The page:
“The Song of Wandering Aengus” by WB Yeats Inspires Anne

The Song of Wandering Aengus © Copyright William Butler Yeats, 1899. All rights reserved. Used by permission of the Creative Commons License.

The Song of Wandering Aengus © Copyright William Butler Yeats, 1899. All rights reserved. Used by permission of the Creative Commons License.

Paper Goblins

Japanese tradition says when you finish folding one thousand paper cranes your wish comes true.

I’m only half-Japanese. I plan on folding two thousand cranes to be double sure my wish will come true: that Colten will fall madly in love with me. It’s not because we’ve been thrown against each other since he moved here in second grade. Sure, alphabetically Colten Adams always sat next to me, Piper Allen, in class, but that’s not the reason. It’s because he’s stormy-eyed and swollen-lipped. Sharp-cheeked and soft-spoken. He’s the most beautiful boy in all of Portland. No! In the entire world.

I want him to notice me before he falls for someone else, and I’m tired of waiting around for him.

When Bachan bought me dozens of packets of beautiful, colored rice paper at the Cherry Blossom Festival. She told me she’d folded a thousand cranes back in Miyako, met Ojichan, and the rest is history.

It’s time I folded myself a little history.

* * *

336 cranes are tucked into a shoebox under my bed when I find out through the gossip chain that Colten asked Harlow Rivers to homecoming.

“She’s not even that pretty,” I complain, folding over my math quiz diagonally.

As my friends poke lettuce and cucumbers around on their plates or sip at diet drinks, I crease the bottom strip and wet it with my tongue, tearing away the rectangle shape to give me a nice square to work with.

Veronica Wiseman — best friend and enemy since pre-school —nudges my shoulder. “Harlow’s really nice, Pipe. She let me copy her history notes this week.”

“I love Harlow,” says Molly. Molly Larkin loves everyone, bless her. She comes from a family of thirteen, and they all get along. It’s how cults get started, I’m sure of it. “I don’t even care. She’s super nice and super smart.”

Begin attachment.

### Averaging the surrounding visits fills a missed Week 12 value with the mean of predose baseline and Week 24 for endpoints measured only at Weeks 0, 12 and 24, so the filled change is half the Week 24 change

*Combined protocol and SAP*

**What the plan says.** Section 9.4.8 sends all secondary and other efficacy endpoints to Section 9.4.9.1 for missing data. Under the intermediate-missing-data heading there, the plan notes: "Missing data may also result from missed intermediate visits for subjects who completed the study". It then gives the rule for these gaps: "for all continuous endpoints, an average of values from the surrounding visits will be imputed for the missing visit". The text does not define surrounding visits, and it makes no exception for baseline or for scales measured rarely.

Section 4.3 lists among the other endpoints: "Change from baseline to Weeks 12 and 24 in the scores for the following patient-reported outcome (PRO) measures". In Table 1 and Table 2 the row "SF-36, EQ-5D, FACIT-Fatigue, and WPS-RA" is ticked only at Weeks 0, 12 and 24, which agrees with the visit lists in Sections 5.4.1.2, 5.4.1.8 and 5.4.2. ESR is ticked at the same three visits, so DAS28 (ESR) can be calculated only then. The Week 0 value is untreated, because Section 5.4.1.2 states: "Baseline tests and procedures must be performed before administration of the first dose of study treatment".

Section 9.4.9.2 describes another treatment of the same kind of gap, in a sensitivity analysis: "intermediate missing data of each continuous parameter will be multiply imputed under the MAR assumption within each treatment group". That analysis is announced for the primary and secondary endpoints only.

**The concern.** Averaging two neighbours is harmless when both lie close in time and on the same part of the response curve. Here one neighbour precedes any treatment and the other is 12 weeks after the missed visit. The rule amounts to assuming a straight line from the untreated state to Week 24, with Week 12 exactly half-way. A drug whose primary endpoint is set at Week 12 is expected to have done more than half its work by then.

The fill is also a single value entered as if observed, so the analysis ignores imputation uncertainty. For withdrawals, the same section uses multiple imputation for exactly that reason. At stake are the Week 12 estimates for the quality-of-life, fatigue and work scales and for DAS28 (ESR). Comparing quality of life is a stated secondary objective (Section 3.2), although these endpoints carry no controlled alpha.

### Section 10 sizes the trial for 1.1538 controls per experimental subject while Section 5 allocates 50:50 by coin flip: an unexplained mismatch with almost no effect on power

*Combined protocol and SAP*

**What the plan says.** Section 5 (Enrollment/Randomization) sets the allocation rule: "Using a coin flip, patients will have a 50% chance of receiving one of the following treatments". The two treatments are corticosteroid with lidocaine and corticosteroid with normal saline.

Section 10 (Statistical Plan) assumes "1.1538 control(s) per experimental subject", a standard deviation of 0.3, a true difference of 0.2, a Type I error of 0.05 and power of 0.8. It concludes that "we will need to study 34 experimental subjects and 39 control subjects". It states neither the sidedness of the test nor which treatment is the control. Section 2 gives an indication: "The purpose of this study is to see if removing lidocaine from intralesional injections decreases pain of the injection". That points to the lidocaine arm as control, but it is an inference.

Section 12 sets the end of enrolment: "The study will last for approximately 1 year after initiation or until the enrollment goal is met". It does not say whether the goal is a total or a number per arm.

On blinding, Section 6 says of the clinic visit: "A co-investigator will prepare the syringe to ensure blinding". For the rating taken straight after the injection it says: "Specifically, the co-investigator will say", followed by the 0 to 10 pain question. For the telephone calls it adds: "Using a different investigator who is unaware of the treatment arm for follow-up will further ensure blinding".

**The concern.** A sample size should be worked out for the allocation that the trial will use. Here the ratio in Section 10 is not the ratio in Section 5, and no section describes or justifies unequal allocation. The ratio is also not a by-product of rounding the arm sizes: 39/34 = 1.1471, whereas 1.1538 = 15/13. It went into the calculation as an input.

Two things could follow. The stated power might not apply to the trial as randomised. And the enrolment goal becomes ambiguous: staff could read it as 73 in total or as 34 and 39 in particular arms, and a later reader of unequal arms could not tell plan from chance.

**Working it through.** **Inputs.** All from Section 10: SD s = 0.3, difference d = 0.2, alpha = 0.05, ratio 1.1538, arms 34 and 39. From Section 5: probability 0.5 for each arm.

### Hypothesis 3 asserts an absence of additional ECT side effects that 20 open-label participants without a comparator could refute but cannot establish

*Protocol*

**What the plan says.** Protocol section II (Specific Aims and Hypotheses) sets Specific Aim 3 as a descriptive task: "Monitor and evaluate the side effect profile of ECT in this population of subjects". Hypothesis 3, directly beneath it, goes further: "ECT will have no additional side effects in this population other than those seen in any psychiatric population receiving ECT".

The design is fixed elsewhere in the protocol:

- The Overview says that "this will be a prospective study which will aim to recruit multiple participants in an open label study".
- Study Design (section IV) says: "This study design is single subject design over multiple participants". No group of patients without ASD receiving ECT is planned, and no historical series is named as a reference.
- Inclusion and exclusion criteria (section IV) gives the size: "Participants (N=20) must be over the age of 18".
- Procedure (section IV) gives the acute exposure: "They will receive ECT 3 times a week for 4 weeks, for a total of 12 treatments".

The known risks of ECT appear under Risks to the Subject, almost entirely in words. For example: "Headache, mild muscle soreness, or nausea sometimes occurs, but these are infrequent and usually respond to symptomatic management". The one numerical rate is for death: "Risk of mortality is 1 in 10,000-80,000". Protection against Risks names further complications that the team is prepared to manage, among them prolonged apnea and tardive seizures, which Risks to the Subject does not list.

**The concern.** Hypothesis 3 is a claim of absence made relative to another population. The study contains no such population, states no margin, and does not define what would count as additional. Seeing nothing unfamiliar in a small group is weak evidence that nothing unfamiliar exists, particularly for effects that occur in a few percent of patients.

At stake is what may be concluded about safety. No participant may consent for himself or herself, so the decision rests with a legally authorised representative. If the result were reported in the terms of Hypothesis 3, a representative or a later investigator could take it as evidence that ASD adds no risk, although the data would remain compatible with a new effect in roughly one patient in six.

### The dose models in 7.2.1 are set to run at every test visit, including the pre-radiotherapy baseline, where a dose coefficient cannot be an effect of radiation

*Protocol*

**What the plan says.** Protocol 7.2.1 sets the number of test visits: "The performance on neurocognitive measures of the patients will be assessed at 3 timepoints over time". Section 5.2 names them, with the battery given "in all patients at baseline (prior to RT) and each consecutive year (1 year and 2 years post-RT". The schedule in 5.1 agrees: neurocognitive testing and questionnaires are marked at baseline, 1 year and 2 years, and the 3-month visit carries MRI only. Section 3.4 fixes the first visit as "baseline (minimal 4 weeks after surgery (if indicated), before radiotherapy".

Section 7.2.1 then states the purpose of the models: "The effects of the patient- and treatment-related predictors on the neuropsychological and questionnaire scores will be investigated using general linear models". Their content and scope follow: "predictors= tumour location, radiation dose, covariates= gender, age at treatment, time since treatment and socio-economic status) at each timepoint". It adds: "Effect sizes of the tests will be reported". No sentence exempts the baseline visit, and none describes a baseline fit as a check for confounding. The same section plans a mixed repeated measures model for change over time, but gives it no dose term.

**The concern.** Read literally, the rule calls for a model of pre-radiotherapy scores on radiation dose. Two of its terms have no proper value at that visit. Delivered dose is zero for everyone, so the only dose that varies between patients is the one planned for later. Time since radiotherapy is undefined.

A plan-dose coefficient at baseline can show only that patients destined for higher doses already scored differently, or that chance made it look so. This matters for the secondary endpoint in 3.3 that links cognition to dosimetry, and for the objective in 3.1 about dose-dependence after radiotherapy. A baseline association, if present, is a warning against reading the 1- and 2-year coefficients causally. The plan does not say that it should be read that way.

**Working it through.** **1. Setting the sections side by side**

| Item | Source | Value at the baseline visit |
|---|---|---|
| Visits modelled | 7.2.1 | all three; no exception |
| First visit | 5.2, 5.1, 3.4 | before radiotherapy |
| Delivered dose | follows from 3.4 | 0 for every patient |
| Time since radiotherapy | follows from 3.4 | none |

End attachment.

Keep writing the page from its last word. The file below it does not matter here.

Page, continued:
I ignore them both to fold and crease, fold and crease. If I finish these cranes faster, maybe Colten will forget about Harlow by winter break. Maybe he’ll notice me.

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“King and Lionheart” by Of Monsters and Men Inspires Anne

Of Swords and Other Things

I watch from atop the fences as two lanky boys kick up clouds of dust under shuffling feet. The sword master and a group of five other boys line the practice circle. The reek of unwashed bodies made worse by vigorous thrusts and parries catches on the breeze. Lantsida and her twin, Basina, escaped inside to finish their needlework rather than be subject to the rank odor for one instant longer. I’ve grown used to the musky roughness of young men. It sings of hard work and determination, an outlet for frustration and anger.

It’s home. It’s Hal.

The layered fabric of their practice doublets blunts the sound of a solid hit. Hal always wins and gives a raucous cheer, which most of the boys echo. He raises his arms in celebration, reveling a strip of bare skin that sends waves of delight through me. Even missing his left eye, Hal never fails to strike a killing blow. Basina says the other boys let him win because he’s their One True Prince. Mama slapped the back of her hand with a wooden spoon the last time she said it. We’re not to speak of Hal as anything other than the orphan boy we took in nearly ten years ago. He’s not His Royal Majesty Prince Henry Louis Philip Charles Valois. That name is supposed to taste like ashes in our mouth.

Instead, it tastes like hope. The royal line didn’t all expire in that tower.

Hal’s taller and more slender than most boys his age. Raven-haired and gray-eyed like his mother. The shape of his full bottom lip closely resembles his father’s mouth. Anyone who worked in the palace would know him, even with the ragged scar that mars the perfect symmetry of his facial planes. He wears his hair longer on the left side to hang down over the deformity.

He’s beautiful in ways that other boys will never be. His kindness shines like the stars at night: quiet and delicate.

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Anne’s Book Club 02

Wuthering Heights by Emily Brontë (summary from Amazon.com):

Wuthering Heights is Emily Brontë’s only novel. It was first published in 1847 under the pseudonym Ellis Bell, and a posthumous second edition was edited by her sister Charlotte. The name of the novel comes from the Yorkshire manor on the moors on which the story centres (as an adjective, wuthering is a Yorkshire word referring to turbulent weather). The narrative tells the tale of the all-encompassing and passionate, yet thwarted, love between Heathcliff and Catherine Earnshaw, and how this unresolved passion eventually destroys them and many around them.

My Thoughts on Wuthering Heights and Other Adaptations …